Mathematics Stack Exchange is a question and answer site for people studying math at any level and professionals in related fields. Join them; it only takes a minute:

Sign up
Here's how it works:
  1. Anybody can ask a question
  2. Anybody can answer
  3. The best answers are voted up and rise to the top

Question is :

For a differentiable function $f:\mathbb{R} \rightarrow \mathbb{R}$ what does $\lim_{x\rightarrow +\infty} f'(x)=1$ imply?


  • $f$ is bounded
  • $f$ is increasing
  • $f$ is unbounded
  • $f'$ is bounded

I could not find counter examples but then, I strongly feel $\lim_{x\rightarrow +\infty} f'(x)=1$ would just imply that $f'(x)$ is bounded.

I do not have much idea why would other three are false.

I would be thankful if someone can suggest me some hints.

Thank You.

share|cite|improve this question
If the limit is $1$ then your function is always growing when you move further in $x$ direction. – Tomás Dec 8 '13 at 14:09
but only you can ensure that it is growing from a $ N>0$ large. – Luis Valerin Dec 8 '13 at 14:14
This is enoguh to guarantee that $f$ is unbounded @LuisValerin – Tomás Dec 8 '13 at 14:14
(1) is out upon considering $f(x) = x$. – user38268 Dec 8 '13 at 14:18
@Benja : I could not believe i missed this.... :( – Praphulla Koushik Dec 8 '13 at 14:19
up vote 5 down vote accepted

In fact $f^\prime(x)$ need not be bounded: you can consider if you like $f(x) = x + e^{-x}$; for negative $x$, $|f^\prime(x)|$ can be as large as you like. This function also shows that $f$ can be decreasing on an interval (for instance when $x$ is large and negative).

You can show that, in fact, $f$ must be unbounded, for instance by the fundamental theorem of calculus: for all sufficiently large $a$ and $b>a$, one has $\displaystyle \frac{1}{2}(b-a) = \int_a^b \frac{1}{2}\ dx < \int_a^b f^\prime(x)\ dx = f(b) - f(a)$, so $f(b)$ must grow without bound. (This of course also shows that $f$ is not necessarily bounded.)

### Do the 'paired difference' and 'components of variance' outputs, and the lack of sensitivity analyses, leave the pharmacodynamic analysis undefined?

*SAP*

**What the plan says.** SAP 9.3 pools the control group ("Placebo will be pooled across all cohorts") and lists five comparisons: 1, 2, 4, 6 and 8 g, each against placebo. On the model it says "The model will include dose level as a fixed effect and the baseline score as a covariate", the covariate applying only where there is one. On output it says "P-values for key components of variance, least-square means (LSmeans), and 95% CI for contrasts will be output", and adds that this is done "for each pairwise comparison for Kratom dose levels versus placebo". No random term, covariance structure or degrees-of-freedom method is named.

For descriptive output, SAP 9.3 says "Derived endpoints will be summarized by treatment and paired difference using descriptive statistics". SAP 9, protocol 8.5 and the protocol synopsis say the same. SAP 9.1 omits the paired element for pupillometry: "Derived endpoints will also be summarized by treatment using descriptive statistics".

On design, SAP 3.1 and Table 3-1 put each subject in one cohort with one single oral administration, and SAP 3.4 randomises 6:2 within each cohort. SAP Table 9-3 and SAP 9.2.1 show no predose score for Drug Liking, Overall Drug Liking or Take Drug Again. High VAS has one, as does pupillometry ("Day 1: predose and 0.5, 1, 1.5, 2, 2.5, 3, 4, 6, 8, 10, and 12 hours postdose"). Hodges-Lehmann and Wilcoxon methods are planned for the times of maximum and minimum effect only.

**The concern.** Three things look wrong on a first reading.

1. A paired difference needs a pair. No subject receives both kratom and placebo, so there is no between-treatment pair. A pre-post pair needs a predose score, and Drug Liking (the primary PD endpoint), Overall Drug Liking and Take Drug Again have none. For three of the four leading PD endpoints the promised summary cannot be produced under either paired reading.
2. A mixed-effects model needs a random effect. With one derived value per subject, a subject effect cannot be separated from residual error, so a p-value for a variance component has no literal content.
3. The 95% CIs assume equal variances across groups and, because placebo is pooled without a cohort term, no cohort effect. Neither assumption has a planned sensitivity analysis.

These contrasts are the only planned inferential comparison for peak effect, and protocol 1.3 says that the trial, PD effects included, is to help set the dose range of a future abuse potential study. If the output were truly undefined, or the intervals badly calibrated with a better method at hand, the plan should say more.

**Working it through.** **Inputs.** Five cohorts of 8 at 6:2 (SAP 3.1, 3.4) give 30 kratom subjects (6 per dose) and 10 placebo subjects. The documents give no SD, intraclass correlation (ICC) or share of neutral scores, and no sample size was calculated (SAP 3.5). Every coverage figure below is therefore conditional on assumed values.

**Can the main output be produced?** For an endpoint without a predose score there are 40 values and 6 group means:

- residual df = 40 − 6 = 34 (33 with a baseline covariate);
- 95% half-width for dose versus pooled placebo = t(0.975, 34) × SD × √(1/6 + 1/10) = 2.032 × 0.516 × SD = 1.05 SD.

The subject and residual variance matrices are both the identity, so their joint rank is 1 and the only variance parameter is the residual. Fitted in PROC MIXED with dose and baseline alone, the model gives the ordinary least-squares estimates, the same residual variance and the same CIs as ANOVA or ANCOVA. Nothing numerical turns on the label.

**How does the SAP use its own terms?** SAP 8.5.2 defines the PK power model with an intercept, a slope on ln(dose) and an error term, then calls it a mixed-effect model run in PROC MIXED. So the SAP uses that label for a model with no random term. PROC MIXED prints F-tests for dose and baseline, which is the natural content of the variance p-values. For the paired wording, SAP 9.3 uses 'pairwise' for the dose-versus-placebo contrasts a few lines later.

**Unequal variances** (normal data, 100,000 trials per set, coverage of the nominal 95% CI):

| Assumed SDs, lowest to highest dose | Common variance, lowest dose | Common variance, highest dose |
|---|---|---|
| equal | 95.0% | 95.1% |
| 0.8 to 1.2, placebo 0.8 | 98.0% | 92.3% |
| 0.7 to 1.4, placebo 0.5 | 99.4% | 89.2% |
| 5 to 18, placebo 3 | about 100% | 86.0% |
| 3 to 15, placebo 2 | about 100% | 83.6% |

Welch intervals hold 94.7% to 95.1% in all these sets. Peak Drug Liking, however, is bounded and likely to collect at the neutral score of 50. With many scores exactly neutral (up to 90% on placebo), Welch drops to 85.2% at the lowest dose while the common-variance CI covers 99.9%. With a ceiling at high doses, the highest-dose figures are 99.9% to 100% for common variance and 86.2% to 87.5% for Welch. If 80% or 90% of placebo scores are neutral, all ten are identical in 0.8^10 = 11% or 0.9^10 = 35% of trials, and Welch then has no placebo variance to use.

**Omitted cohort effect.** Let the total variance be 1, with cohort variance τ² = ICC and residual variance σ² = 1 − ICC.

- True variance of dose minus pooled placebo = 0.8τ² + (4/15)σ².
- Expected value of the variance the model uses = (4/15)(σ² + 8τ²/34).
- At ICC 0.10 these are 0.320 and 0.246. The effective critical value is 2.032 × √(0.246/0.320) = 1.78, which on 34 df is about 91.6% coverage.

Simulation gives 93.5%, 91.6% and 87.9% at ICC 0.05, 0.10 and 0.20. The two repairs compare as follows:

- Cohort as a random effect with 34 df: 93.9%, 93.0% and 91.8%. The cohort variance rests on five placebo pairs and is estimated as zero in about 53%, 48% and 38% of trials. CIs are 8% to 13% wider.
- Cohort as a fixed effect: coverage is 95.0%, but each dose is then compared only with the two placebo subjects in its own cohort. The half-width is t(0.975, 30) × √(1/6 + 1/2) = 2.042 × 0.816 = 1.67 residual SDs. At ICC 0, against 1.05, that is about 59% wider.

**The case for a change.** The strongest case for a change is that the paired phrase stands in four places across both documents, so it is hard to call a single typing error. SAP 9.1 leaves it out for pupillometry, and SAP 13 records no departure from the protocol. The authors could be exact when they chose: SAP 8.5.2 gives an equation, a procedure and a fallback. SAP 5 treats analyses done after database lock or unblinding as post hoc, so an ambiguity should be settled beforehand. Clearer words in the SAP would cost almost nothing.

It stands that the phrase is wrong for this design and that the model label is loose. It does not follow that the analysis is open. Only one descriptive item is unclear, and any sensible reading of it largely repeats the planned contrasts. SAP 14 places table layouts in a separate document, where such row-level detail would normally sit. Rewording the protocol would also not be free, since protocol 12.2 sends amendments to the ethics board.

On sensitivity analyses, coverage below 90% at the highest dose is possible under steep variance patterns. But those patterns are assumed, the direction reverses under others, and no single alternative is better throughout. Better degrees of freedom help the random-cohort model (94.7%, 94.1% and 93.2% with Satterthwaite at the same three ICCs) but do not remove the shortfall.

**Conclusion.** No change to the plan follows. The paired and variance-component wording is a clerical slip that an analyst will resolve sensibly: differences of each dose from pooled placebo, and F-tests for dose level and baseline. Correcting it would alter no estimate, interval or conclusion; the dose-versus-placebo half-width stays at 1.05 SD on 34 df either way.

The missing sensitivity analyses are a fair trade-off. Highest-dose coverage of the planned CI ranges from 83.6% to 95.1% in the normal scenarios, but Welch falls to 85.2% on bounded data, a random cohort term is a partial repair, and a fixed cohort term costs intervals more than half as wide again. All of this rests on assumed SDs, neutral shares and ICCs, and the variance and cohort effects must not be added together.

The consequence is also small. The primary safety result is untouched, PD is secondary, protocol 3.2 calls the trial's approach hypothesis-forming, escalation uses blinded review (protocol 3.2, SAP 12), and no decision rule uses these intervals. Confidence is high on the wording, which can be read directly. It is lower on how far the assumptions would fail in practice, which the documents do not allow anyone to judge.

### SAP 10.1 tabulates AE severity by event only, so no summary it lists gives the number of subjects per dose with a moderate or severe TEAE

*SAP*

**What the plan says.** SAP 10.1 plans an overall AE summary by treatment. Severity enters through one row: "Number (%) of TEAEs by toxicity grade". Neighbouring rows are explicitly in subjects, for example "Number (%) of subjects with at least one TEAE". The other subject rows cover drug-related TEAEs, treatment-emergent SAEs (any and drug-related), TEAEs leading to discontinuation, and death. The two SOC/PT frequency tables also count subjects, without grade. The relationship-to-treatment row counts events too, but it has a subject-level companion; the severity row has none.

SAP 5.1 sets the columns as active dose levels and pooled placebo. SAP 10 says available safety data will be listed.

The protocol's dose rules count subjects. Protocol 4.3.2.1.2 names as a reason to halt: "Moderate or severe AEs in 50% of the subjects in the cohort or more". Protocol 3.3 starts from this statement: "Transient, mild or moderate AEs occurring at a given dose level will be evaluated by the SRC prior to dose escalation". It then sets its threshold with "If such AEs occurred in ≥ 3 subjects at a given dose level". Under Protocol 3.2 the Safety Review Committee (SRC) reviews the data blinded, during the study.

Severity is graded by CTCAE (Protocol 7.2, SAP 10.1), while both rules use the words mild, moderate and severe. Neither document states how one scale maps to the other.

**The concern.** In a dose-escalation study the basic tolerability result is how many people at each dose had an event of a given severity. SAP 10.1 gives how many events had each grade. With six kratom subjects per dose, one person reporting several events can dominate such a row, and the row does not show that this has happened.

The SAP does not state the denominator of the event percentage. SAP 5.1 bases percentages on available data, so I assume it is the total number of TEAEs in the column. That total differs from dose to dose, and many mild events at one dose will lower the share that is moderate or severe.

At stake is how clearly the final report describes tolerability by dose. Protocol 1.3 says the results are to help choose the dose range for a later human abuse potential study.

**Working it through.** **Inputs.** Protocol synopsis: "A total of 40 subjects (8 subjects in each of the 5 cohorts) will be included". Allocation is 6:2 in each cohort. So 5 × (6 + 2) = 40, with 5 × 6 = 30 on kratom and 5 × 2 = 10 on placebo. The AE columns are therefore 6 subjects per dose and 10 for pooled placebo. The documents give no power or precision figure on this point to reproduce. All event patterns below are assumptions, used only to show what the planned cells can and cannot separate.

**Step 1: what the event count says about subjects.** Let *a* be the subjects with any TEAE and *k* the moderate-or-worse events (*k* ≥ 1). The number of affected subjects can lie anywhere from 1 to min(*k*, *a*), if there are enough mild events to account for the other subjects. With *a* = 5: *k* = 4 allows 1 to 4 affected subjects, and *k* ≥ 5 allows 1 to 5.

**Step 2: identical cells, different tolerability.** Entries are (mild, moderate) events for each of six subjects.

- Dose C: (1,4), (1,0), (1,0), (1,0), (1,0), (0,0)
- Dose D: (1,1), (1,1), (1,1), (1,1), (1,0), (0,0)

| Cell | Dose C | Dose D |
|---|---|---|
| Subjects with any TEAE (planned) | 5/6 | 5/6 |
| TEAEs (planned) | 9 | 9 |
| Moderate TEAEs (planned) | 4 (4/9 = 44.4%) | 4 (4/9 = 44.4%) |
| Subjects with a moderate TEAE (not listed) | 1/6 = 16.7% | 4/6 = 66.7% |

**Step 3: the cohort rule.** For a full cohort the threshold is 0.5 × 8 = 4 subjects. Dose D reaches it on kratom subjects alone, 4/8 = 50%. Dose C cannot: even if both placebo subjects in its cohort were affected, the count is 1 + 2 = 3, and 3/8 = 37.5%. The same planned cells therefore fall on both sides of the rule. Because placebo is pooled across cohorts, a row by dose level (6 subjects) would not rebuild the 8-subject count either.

share|cite|improve this answer
Oh. yes.. Thank you :) – Praphulla Koushik Dec 8 '13 at 14:19

The only possibility is (3). We eliminate (1),(2),(4) as follows. (1) is out upon considering $f(x) = x$. Also, (4) and (2) are both simultaneously eliminated upon considering the function

$$f(x) = \begin{cases} \arctan x + x, & \text{if $x \geq 0$}\\ x- x^2, & \text{if $ x \leq 0$}.\end{cases}$$

It's derivative at infinity is the same as calculating $\lim_{x \to \infty} (1/(1+x^2) + 1) = 1$. Also, it's non-increasing on $(-1,-1/2)$. For how I came up with the example for (4), well I drew a picture :D

Also let us see why $f$ has to be unbounded. Fix $a$ sufficiently large so that for any $c > a$, $f'(c) \in [1/2,3/2]$. We can do this because $\lim_{x\to \infty} f'(x) = 1$. Then for any $b > a$, the mean value theorem shows there is $d \in [a,b]$ so that

$$\frac{f(b) - f(a)}{b-a} = f'(d).$$

Now the right hand side is at least $1/2$ and so $f(b) \geq 0.5(b-a) + f(a)$. Let $b$ tend to infinity and we see that $f$ is unbounded.

share|cite|improve this answer
I like tour example for $4$.. Thank you :) – Praphulla Koushik Dec 8 '13 at 14:22
@PraphullaKoushik I have modified (4) to give a counterexample for (2) as well :D – user38268 Dec 8 '13 at 14:24
oh yes.... this is quite beautiful :D – Praphulla Koushik Dec 8 '13 at 14:25
@PraphullaKoushik I have a proof of (2) as well :D – user38268 Dec 8 '13 at 14:29
How did you draw the picture @user 38268 – learnmore Nov 15 '14 at 5:27

Your Answer


By posting your answer, you agree to the privacy policy and terms of service.

Not the answer you're looking for? Browse other questions tagged or ask your own question.